Phoenix - United
What the hell was I and everyone else doing in the year 2000? How did it take Phoenix six years to release an album that made a few people other than the internet's nerdiest pop fans and people who bought the Shallow Hal original soundtrack album listen up? And then three more years for them to get the kind of high profile recognition as "one of the great pop/rock acts of our time" that they deserved from the very start? I will be examining their career trajectory via a rigorous five day long seminar taking place on this very blog. It will consist of half assed reviews of the band's catalog and will probably be interrupted by unrelated reviews.
Alright, United was their debut album. The common consensus seems to be that the timeless pop classics "Too Young" and "If I Ever Feel Better" are all that's really anchoring down this messy album of just kind of okay half finished jams. Now, this is the sort of conventional wisdom that I just cannot fully get behind. Sure, the thing feels more like a mixtape than a classic pop full length. 11 tracks and three of them are instrumentals, with two of those being under two minutes long and serving as nothing more than bookends. What's left over are two brilliant singles, a nine minute funky squaredance number that will have you sweatin' up a storm ("Funky Squaredance"), and four songs that sound a bit slighter than what this band is truly capable of. But let me tell you something here... those songs are really damn good. "On Fire" had eternally burrowed its way into my consciousness after only a few listens and now I find myself lounging around my house and inexplicably singing its breezy yet massive fucking hook and enjoying myself immensely. If it sounds like b-side backwash, it's the backwash of pop music kings. Not to mention the lovely ballad "Honeymoon" and the possibly proto Strokes rock drive of "Party Time" (I'm reaching here, I know.) And who can deny the delightfulness of the melody on "Summer Days."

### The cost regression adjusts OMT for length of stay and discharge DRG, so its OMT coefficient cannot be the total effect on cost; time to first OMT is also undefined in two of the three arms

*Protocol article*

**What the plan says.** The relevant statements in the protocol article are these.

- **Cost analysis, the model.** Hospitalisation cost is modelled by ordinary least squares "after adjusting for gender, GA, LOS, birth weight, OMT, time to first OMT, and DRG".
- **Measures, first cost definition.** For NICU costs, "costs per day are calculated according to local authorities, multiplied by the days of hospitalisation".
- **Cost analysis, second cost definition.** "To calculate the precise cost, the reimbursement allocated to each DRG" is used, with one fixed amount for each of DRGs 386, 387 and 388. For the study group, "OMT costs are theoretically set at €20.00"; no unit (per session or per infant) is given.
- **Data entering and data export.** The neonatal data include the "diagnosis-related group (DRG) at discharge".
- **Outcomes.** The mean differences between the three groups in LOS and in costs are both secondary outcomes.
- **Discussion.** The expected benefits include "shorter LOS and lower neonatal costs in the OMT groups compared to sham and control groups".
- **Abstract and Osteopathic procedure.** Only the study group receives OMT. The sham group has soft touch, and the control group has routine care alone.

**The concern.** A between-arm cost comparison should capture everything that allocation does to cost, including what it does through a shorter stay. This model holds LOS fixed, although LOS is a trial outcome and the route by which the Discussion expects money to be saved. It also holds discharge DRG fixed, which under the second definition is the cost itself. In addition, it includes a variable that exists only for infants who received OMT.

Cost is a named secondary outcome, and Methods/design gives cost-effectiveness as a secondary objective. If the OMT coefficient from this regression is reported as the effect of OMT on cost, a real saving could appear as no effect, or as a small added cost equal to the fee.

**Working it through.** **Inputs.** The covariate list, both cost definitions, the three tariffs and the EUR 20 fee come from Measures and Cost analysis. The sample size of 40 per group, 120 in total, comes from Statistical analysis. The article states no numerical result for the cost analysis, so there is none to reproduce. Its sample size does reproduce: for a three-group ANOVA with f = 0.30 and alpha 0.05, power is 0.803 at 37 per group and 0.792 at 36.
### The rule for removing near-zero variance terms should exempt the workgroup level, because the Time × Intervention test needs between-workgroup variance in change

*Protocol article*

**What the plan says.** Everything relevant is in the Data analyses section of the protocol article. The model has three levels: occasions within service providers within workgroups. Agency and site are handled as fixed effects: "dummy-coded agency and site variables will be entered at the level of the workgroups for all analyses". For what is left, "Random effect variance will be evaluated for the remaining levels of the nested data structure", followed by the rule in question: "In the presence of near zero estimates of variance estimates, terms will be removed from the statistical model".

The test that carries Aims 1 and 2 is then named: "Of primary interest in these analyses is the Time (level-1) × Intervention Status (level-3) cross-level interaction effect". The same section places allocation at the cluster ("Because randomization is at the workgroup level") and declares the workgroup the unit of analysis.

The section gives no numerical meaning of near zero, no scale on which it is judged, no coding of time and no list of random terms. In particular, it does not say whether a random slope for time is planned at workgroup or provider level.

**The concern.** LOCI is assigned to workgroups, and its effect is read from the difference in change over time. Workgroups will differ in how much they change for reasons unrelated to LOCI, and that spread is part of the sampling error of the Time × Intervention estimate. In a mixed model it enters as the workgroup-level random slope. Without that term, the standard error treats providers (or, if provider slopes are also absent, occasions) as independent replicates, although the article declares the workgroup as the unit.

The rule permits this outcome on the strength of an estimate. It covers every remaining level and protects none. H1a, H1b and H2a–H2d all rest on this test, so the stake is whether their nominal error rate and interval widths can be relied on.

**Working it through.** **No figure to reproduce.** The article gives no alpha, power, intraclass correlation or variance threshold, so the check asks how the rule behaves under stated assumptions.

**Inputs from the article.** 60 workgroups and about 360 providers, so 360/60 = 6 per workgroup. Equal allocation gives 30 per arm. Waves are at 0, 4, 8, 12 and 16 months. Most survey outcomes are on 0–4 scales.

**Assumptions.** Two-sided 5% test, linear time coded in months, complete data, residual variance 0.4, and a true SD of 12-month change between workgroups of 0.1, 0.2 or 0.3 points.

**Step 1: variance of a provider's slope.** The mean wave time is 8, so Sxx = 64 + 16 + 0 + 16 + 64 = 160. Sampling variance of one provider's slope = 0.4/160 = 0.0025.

And there you have it. The whole album is good. Much like Paul McCartney & Wings' Wild Life LP, even though there's a puzzling ratio of bullshit filler to actual songs, the whole thing works as an under 40 minute pop full length because the melodicism is always A+. And when your "filler" tracks include the laidback grooves of "Embuscade" with its totally bitchin' sax solo... well, that's hardly something to complain about. Just what was the deal with Europeans back then and their knack for cranking out blissfully well crafted synth laden pop for faggots? Did these guys and Zoot Woman and Daft Punk all just have a more solid grasp on the classixx? Had poptimism simply not flourished yet? Fleetwood Mac, Hall & Oates, Wings, New Order, Prince, Todd Rundgren... how could any American live with themselves without acknowledging the work of these masters? Plenty must have, I guess. God bless Phoenix!
Rating: A- listening experience. Even though the cover looks like one of those hair metal compilations you see advertised on TV, I'm just always in the mood for this recording.
Download Link: "My Girls"